• Thanks! Thanks! x 1
  15. peter

    peter Administrator Staff Member

    Yes, it's exceedingly likely this is the case, and I'd certainly use that as my working hypothesis (though remember there is always more than one shared line).

    But where you might be going wrong is focusing on just two possible relationships, 2C and half 1C1R. If you look at the chart again you'll see that there are many other relationships for which total shared segments of 192cM is a feasible result, including 3C, 2C1R, 2C2R, half 1C2R, half 2C, and half 2C1R. Most of those relationships involve going back a generation further.

    You might be able to rule out some of these by comparing your husband's age with that of his genetic cousin., but remember that whilst a woman's child-bearing years are limited, this doesn't apply to men.

    In any case like this you have to tread carefully, because the solution could involve adultery, adoption, rape, sperm donation, or even babies being swapped at the hospital. Some are more likely than others, but all of them have happened to someone (and most of them to LostCousins members - there are some cases reported to me that I can;t write about in my newsletter).

    The best approach is to make no assumptions, and instead to ask your husband's cousin whether they are prepared to help you solve the mystery. Right now you are only seeing the shared matches from your husband's side - if you could also see them from the cousin's side it should make it easier to focus on the relevant part of their respective trees.

    You certainly don't want to scare off the other person by talking about NPEs.
     
  16. Helen7

    Helen7 LostCousins Star

    That is exactly the approach I am taking. She is new to family history and still feeling her way. I have asked about her other DNA matches to see if we can try to solve the mystery. I don't know her exact age (and don't want to ask!) but from what has been said so far, she seems to be the same generation as my husband.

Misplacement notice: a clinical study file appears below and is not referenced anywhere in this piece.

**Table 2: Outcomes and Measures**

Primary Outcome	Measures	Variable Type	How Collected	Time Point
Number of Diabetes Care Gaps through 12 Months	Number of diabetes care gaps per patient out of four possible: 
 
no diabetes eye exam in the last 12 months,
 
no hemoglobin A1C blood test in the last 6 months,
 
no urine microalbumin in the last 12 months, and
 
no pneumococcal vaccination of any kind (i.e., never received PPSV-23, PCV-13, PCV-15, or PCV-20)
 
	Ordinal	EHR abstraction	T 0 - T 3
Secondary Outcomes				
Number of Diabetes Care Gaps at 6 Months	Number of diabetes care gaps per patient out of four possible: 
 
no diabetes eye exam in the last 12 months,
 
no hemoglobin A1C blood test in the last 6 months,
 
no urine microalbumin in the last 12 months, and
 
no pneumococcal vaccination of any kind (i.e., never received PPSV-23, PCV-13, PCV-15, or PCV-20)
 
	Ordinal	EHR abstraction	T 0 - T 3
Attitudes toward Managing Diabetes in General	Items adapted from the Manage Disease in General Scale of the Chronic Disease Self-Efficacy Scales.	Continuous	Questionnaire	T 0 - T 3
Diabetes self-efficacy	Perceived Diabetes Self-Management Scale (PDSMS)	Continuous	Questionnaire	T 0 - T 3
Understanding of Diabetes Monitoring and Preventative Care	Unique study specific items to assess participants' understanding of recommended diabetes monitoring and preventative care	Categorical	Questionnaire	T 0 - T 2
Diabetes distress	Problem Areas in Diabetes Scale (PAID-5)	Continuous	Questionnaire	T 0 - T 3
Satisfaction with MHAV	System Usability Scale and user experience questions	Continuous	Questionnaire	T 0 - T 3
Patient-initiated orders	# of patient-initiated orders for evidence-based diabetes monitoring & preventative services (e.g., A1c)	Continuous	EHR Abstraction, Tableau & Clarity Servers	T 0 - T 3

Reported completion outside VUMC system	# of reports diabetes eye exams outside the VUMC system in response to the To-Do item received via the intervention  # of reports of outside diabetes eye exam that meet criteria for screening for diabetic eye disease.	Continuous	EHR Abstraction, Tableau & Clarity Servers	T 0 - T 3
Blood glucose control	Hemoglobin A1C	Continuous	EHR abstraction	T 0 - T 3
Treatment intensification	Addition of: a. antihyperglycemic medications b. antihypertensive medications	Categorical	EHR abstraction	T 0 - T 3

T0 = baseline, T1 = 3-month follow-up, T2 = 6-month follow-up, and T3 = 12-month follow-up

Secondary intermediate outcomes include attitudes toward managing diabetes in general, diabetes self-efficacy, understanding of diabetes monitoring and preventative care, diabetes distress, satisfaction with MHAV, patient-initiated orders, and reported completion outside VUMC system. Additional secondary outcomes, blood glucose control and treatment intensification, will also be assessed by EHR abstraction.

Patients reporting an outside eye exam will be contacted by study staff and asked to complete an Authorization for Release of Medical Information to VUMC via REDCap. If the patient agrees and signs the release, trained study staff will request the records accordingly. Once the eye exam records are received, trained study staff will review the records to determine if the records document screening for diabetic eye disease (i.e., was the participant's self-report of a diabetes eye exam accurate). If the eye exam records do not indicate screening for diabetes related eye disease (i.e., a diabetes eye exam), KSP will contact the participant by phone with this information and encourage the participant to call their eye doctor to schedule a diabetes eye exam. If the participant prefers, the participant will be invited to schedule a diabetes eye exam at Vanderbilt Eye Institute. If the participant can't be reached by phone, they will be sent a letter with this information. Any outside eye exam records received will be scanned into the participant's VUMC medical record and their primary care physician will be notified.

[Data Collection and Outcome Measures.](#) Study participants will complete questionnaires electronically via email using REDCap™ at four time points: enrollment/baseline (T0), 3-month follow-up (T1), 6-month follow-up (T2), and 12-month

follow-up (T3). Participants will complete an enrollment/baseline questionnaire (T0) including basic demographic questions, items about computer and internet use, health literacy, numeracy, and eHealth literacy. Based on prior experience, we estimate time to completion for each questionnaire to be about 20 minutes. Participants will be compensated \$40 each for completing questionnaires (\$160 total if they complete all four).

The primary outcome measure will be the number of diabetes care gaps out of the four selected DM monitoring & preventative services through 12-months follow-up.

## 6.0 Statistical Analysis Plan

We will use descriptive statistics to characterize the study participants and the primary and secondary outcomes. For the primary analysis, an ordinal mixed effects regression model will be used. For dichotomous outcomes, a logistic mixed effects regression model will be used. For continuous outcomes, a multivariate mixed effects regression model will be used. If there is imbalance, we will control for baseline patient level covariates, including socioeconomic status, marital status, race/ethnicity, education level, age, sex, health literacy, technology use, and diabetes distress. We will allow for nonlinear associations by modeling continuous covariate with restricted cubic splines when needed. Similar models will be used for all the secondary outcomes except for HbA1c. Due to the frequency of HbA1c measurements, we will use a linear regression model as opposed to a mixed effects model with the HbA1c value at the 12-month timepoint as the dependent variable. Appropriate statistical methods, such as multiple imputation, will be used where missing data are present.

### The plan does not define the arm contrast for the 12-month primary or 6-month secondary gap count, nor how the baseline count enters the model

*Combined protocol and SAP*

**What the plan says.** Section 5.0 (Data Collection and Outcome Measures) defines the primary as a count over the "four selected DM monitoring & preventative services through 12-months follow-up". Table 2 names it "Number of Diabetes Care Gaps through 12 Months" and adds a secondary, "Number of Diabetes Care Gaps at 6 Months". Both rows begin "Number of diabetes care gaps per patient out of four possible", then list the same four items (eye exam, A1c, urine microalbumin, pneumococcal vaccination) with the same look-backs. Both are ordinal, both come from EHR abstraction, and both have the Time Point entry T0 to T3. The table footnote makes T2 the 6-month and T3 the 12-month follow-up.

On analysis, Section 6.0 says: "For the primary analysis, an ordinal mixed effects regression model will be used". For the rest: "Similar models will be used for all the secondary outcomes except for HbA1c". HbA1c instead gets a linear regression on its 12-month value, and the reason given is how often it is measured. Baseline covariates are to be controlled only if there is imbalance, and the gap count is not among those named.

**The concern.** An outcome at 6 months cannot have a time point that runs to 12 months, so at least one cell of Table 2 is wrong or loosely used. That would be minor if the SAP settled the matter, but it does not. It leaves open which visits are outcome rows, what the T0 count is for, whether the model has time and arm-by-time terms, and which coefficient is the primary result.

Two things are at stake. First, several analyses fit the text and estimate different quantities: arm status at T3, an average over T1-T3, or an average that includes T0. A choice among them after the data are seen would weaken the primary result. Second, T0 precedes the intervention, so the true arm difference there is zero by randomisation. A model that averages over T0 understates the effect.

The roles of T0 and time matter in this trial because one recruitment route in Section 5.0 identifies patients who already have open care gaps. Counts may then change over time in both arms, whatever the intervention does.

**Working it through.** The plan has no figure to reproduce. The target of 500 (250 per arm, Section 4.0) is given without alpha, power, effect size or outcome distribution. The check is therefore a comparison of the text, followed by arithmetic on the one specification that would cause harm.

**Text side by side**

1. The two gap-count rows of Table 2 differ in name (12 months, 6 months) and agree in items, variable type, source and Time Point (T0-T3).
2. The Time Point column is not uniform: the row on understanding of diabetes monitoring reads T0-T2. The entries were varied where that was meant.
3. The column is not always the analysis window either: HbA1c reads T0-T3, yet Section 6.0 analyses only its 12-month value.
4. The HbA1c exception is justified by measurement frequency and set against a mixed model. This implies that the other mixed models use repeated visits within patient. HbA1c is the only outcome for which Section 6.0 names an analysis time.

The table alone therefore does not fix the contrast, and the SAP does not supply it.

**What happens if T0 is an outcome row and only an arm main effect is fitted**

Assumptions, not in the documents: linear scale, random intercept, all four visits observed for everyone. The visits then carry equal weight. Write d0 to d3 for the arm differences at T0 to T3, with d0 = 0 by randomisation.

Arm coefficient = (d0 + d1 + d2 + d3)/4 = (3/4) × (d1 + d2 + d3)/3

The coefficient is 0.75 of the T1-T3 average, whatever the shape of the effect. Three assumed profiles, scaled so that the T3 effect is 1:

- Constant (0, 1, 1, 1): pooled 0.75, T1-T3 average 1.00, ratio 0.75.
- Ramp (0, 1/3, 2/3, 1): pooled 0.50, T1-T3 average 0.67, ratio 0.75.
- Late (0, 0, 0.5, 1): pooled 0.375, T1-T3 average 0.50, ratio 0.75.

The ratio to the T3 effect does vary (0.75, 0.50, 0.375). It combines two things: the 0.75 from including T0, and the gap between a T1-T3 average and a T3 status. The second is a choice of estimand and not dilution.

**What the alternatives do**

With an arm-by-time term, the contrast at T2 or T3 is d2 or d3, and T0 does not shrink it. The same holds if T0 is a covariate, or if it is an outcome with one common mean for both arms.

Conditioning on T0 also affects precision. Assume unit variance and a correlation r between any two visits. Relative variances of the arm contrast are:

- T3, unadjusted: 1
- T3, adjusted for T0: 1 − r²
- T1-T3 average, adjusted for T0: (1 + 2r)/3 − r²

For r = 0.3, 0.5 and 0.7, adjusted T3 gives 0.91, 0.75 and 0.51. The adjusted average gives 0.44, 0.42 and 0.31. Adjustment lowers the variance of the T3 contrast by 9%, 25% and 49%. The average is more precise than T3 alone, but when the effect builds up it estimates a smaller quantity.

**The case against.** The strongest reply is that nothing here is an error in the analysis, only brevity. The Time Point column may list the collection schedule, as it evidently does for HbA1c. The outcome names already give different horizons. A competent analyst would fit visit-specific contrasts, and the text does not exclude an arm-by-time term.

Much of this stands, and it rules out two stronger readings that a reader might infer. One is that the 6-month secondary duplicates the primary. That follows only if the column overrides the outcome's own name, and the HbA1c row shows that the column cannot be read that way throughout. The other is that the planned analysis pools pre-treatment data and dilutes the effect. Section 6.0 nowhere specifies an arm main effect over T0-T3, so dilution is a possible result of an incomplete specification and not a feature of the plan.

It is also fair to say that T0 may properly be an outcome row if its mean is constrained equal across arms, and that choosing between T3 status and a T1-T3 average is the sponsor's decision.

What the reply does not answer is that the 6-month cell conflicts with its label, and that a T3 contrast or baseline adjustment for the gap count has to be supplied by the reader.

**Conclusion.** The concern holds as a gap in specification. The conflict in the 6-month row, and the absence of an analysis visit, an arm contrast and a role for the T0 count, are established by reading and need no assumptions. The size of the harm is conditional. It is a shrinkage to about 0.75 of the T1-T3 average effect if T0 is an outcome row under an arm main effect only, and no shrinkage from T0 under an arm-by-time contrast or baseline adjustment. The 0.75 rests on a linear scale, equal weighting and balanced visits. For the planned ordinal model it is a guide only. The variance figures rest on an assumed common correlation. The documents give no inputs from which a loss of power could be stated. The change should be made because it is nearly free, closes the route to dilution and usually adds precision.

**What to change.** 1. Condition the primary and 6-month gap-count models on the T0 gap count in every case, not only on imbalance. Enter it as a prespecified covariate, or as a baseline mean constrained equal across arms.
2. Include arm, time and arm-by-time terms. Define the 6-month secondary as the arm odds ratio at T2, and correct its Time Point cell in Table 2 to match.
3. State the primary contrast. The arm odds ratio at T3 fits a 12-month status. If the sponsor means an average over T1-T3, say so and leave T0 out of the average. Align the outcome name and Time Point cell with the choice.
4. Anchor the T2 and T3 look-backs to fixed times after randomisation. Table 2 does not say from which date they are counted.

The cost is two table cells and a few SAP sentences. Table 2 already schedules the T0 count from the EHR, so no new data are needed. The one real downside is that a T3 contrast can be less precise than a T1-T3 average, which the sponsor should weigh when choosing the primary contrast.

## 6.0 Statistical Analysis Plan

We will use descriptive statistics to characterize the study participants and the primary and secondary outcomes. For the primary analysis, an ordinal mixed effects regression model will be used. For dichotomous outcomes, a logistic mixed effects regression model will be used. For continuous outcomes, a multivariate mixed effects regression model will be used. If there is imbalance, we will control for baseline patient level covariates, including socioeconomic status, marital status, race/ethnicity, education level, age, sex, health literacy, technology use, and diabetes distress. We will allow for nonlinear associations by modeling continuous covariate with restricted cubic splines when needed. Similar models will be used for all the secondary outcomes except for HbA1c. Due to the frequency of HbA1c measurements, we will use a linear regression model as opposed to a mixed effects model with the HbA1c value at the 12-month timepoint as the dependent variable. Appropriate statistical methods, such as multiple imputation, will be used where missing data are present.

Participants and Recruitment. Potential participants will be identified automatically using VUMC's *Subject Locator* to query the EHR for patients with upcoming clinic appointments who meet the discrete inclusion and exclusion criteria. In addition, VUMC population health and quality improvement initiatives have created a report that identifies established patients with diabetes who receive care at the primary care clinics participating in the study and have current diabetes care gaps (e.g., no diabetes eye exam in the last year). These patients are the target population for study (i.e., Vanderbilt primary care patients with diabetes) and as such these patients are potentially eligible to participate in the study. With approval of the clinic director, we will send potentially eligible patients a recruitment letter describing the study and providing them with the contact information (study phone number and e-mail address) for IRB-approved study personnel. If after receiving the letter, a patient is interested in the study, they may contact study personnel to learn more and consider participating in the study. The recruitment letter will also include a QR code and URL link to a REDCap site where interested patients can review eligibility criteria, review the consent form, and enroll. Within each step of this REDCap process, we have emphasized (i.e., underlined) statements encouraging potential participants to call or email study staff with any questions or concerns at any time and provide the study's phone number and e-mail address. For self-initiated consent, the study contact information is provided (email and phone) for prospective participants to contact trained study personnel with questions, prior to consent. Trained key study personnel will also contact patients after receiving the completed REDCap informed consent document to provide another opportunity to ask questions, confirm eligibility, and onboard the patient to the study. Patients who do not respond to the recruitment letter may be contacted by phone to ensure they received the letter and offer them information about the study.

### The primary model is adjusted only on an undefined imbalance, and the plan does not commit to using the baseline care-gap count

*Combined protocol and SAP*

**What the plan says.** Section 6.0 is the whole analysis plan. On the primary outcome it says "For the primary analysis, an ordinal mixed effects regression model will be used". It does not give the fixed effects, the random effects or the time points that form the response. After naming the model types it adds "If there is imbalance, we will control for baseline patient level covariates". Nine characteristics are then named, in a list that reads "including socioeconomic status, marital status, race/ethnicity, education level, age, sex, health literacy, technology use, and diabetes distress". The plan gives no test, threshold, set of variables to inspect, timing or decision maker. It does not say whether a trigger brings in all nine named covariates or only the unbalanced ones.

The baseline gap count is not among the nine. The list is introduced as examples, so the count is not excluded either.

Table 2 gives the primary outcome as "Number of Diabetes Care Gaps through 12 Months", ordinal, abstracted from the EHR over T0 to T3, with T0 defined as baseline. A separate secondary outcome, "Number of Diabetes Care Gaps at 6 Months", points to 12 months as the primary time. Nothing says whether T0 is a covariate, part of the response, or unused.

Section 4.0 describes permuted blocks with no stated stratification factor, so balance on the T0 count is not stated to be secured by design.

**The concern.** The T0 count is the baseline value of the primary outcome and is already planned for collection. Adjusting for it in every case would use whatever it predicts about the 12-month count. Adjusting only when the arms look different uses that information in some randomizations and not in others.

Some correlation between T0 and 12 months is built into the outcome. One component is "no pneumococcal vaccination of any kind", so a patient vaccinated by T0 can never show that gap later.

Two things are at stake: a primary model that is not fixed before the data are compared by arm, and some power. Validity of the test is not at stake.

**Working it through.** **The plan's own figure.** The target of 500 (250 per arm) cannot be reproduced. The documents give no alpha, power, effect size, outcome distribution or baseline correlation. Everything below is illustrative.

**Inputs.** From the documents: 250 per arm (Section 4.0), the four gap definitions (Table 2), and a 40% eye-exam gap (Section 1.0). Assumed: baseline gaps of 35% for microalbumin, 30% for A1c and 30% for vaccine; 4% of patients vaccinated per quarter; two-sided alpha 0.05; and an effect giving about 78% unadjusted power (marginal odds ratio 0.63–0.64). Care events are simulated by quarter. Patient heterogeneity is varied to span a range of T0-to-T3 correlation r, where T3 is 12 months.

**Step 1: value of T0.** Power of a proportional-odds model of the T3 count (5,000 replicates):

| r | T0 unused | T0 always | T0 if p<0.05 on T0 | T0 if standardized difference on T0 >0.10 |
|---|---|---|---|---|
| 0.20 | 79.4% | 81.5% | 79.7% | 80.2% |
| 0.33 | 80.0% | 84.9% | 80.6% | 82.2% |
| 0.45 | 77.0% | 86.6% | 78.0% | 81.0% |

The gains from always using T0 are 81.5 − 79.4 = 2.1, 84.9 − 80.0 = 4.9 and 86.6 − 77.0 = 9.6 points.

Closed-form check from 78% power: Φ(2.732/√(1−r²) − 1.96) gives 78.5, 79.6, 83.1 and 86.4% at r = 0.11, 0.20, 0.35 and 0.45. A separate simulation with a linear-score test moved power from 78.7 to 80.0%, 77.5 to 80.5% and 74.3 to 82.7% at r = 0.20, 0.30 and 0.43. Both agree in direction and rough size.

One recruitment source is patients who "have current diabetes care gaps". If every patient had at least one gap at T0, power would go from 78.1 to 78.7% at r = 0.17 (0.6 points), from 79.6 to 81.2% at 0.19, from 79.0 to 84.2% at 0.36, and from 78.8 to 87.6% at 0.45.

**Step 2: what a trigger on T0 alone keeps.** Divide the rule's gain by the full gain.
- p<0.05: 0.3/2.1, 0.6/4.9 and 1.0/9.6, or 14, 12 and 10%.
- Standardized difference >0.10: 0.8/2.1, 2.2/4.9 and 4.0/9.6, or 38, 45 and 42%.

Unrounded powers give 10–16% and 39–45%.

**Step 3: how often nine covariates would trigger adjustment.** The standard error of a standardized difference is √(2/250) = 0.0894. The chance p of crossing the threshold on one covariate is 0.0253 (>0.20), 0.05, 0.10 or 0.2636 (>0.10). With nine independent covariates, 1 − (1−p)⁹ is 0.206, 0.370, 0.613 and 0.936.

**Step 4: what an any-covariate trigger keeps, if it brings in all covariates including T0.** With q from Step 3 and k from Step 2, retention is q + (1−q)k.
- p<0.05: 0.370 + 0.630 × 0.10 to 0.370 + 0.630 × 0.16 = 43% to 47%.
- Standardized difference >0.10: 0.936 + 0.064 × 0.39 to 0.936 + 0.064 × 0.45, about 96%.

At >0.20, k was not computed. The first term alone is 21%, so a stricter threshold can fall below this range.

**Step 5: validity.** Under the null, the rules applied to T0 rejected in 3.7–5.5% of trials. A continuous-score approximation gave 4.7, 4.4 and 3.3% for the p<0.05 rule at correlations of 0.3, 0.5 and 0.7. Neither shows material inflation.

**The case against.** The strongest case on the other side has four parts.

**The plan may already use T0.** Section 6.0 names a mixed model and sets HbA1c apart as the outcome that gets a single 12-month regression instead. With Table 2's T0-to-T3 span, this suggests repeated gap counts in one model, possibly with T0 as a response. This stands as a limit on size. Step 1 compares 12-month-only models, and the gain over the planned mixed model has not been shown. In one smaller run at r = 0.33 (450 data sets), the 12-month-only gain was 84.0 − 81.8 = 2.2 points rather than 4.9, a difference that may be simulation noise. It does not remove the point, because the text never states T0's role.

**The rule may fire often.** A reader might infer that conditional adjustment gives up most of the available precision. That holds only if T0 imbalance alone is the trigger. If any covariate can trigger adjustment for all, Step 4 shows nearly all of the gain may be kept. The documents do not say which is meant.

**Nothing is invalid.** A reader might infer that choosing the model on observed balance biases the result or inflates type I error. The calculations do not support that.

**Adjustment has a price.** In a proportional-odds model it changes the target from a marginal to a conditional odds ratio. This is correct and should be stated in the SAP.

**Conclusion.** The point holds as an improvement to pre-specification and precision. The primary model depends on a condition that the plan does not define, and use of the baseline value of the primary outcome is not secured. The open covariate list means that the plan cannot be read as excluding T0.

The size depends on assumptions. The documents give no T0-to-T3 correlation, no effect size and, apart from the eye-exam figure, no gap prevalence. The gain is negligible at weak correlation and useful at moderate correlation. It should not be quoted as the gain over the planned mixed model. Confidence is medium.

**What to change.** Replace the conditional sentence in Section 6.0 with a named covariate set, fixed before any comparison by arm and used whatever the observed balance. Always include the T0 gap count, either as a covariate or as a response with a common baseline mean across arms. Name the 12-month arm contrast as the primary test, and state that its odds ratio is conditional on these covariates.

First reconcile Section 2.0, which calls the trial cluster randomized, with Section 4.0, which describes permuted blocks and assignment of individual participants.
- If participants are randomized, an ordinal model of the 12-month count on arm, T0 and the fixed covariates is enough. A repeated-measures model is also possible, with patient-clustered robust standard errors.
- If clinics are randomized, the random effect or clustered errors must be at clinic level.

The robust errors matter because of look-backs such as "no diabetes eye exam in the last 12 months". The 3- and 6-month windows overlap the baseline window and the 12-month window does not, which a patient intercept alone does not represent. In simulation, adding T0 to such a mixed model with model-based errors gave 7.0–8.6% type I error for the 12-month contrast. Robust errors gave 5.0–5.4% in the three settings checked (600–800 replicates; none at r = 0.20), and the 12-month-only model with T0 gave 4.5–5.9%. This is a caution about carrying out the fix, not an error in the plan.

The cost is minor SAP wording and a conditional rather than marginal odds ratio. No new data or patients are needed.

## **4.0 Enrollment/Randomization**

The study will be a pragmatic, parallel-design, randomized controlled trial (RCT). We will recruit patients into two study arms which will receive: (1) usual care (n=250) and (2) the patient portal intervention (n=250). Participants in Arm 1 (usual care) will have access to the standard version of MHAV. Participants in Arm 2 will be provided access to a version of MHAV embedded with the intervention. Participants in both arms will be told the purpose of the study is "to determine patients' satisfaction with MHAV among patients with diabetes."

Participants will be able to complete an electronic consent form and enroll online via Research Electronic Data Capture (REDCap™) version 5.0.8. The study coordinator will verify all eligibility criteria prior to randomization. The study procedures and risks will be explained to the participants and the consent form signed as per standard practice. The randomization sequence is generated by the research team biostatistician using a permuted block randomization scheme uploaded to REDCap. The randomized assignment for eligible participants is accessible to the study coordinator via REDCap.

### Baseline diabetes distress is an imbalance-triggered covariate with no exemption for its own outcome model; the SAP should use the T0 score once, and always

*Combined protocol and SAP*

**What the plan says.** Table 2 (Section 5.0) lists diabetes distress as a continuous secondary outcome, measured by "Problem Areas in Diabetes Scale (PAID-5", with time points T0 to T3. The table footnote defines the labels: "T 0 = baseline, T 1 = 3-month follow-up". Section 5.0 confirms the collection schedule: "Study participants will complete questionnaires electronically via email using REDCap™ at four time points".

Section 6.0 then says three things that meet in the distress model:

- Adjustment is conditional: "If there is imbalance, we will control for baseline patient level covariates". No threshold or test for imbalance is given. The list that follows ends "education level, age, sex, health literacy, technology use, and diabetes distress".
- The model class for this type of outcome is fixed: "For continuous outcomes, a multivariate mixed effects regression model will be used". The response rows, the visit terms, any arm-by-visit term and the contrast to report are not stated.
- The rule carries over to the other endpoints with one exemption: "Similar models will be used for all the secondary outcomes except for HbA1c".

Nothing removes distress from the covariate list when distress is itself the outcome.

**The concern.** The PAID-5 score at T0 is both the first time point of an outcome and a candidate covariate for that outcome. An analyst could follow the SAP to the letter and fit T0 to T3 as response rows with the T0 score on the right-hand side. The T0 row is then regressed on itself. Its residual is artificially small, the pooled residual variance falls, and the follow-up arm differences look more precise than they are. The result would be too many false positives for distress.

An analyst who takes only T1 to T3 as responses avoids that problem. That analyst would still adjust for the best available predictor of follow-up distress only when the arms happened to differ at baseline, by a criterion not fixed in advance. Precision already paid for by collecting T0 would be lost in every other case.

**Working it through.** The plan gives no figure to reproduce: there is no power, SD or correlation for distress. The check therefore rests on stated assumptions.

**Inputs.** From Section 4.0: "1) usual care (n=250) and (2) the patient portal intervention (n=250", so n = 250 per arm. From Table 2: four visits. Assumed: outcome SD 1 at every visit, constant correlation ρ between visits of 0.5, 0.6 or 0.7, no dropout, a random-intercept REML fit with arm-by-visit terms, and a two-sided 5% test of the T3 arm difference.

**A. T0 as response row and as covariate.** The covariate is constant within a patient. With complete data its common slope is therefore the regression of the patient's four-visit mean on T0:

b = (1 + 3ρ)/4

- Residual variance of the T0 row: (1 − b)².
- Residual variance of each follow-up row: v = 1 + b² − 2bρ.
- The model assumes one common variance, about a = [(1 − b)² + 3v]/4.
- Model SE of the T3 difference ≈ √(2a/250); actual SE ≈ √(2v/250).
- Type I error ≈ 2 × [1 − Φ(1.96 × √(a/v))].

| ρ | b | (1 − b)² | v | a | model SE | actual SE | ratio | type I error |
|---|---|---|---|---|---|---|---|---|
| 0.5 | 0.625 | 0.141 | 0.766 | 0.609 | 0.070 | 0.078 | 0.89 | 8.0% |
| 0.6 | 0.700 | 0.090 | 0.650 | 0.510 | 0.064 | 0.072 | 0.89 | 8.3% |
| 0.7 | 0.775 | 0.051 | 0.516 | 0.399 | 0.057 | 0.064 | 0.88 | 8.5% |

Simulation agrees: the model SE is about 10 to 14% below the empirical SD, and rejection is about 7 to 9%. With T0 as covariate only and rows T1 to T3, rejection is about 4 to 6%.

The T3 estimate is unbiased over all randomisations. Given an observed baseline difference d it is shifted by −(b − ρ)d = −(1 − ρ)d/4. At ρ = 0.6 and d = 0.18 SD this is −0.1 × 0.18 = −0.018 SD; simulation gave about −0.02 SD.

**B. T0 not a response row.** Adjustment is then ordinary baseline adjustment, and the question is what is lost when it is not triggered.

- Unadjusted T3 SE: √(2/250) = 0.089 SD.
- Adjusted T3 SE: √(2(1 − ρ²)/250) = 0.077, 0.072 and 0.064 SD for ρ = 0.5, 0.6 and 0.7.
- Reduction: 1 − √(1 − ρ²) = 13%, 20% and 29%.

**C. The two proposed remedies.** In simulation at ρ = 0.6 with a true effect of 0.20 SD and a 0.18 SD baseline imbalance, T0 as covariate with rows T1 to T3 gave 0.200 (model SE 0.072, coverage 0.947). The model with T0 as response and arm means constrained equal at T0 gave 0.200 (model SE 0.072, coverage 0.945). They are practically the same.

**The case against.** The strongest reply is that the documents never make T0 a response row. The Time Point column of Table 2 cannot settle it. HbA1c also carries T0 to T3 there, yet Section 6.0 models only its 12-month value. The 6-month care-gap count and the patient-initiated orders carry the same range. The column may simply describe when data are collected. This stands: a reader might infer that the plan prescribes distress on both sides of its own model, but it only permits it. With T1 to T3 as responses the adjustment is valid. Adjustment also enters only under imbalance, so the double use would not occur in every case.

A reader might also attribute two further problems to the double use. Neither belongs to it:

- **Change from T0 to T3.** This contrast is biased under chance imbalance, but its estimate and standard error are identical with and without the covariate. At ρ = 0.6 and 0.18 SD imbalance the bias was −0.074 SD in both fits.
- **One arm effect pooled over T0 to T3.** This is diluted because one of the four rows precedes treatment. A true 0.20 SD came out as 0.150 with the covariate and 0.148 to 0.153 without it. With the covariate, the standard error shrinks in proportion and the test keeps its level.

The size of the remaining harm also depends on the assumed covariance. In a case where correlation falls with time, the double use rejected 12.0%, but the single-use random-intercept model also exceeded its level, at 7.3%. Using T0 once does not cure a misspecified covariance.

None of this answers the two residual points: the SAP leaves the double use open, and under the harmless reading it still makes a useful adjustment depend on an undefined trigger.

17. Helen7

    Helen7 LostCousins Star

    A very strange scenario, and one that must be very frustrating. Have you been in touch with this person to try and sort out your connection? My son has a match of 136 cM across 8 segments with the person I discuss above with the same shared matches as my husband, no crossover to the other parent, or other branches!
     
  18. Pauline

    Pauline LostCousins Star

    Yes, I was in touch with the other person - in as as much as they were willing to engage - but didn't get anywhere. Another cousin (a documented 3rd cousin to me on my father's side) tried to get in touch more recently but didn't any response. This 3rd cousin (AS) shares almost as much DNA with GD as I do, and considerably more than AS and I share (25cM across 3 segments).
     
  19. Bob Spiers

    Bob Spiers LostCousins Star

    Having lived for some 10 years or so in a little town (in my case really a village)in the 60's nothing surprises me about such matters. It would certainly take a DNA result to confirm (or deny of course) what village rumours undoubtedly took to be commonplace fact.

    My (then) mother-in-law was the village 'Nora Batty' from 'Last of the Summer wine'. She knew everyone and their 'comings and goings' and constantly passed on tidbits of information to her daughter, and she to me over the dinner table. It all went over my head at the time (and not being a village native I seldom knew who they were anyway), but I do recall most of the tales cast doubt on who was or wasn't the real father of this or that child.

    I doubt things were much different 'in the day' and the sheer closeness and intimacy of parochial life often contributed to such happenings. I would imagine small town living with families in close proximity to one another, was much the same.

    Not quite a serious DNA response to your question Helen, but perhaps room for thought.
     
  20. Helen7

    Helen7 LostCousins Star

    Yes, I'm sure you're right. In this case, one of the possible fathers - my husband's great uncle (or grand uncle? his grandfather's brother anyway) emigrated to Canada just a few months after EG was born. Possibly hiding a guilty secret? Now, my imagination is running away with me, but who knows... DNA is certainly raking up old secrets that were previously hidden.

    One way to solve this mystery would be to persuade one of my husband's Canadian 2nd cousins to test, but would they want to besmirch their grandfather's name? I think not!